Tuesday, July 19, 2016

#SouthChinaSea - Reality sets in; Ankara's lessons for Central Asia; Nepal Politics still a Dumpster Fire



Politics in Nepal remain a hot mess. This time, the drama will draw in more actors:
Nepal’s confusing and fragmented politics took a new, but not entirely unanticipated, turn last week when the Maoists, the second largest constituent in the K. P. Oli-led coalition government, withdrew support and tabled a no-trust motion in the parliament. Oli, who also heads the Communist Party of Nepal-Unified Marxist Leninist, has clearly lost the majority, but wants a test on the floor of the house on July 21. 
Oli’s preference for a trial of strength is largely born out of the hope that the constitution, that came into force in September 2015, is ambiguous about succession, even when the government loses a vote of confidence. Chances of Oli continuing in the post till elections to the parliament are held are high. Oli is banking on the constitution’s silence on succession. However, whatever he does — whether he sticks to his post or quits in deference to the majority decision in the house — will only contribute to anarchy. Meanwhile, the walkout by the Maoists has terminated the Left alliance that many thought would sweep the elections.


The recent coup attempt in Turkey has spurred fears of contagion in Astana and elsewhere:
In early June this year, Kazakh security forces unveiled what prosecutors were to dub a “coup plot” led by a businessman of doubtful reputation from the country’s far south named Tokhtar Tuleshov, engaged in large-scale food and beverage trade and industry and property not just in Kazakhstan but in nearby Kyrgyzstan and Uzbekistan as well... 
Little earlier, Kyrgyzstan became the scene of conspiracy. In late March this year, three ringleaders, namely Bektur Asanov, former governor of the southwestern province of Jalalabad, Kubanychbek Kadyrov, the head of an extra-parliamentary but legal political faction called Chyndyk, and Ernest Karybekov, at the time of his arrest just described as “opposition activist”, were arrested and held for investigation... 
What recently happened in Kazakhstan and Kyrgyzstan demonstrates that if the Turkish coup may have failed, it does give people bad ideas.


Meanwhile, South China Sea interests regroup post-PCA ruling:

Analysts said the arbitral court's ruling has made it easier to set ground on settling these disputes, whether through bilateral or multilateral channels. Historic rights as a basis for economic rights at sea, for instance, are out.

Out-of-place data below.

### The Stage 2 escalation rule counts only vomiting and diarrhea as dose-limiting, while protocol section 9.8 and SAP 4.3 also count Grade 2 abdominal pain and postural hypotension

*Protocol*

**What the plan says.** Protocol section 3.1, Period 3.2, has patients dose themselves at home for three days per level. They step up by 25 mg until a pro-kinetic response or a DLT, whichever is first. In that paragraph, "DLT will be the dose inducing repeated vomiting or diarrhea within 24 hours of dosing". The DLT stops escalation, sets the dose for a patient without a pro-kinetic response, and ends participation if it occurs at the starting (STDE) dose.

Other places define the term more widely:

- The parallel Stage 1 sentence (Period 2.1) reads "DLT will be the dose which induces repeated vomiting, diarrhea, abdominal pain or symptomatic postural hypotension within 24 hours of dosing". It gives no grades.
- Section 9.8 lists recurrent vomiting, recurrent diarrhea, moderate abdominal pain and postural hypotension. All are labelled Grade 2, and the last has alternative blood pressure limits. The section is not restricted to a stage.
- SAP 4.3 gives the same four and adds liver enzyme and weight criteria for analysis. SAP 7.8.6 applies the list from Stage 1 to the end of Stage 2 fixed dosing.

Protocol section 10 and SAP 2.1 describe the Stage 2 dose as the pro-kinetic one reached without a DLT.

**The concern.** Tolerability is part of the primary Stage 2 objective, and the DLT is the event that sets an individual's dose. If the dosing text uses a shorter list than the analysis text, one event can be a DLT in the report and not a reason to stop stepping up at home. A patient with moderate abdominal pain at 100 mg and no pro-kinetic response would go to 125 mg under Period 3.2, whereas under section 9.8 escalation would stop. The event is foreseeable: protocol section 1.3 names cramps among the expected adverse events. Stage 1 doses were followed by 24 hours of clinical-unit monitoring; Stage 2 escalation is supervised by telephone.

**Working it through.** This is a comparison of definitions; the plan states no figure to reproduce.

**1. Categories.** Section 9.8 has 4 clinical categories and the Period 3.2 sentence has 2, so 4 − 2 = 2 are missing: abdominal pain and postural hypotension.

"The Asean way encourages flexibility and constructive cooperation. How this would work out… after the Hague ruling remains to be seen," said RSIS' Mr Han. 
But he added: "I believe that moving forward, Asean would seek to focus on peaceful cooperation in line with the principles laid down in the 2002 Declaration on the Conduct of Parties in the South China Sea."

China boycotted the legal proceedings from the beginning and has long said that it would not abide by the court’s decision. We should not expect Beijing to simply decamp from the artificial islands it has just built, so it will fall to concerned states to reinforce the legitimacy of this decision. 
What is important is that we have succeeded in defending our legal rights over the disputed islands. We should continue our diplomatic initiatives, securing the support of our Asean partners, United States, Japan, India, the European Union, and other countries. They are neutral on the region’s sovereignty disputes and are firmly supportive of the legal process, engaging in their own public diplomacy effort bolstering the decision. China of course has been engaged in coalition-building efforts of its own—with less success, it seems. 
Although the Philippines was optimistic in winning the arbitration, few expected such a total victory, winning all our major points. Legally, it is the best scenario that could be imagined. But such a complete victory also poses it own challenge. Now that the ruling has arrived, as one observer pointed out, the Philippines and our new President have been thrown a geopolitical curveball.

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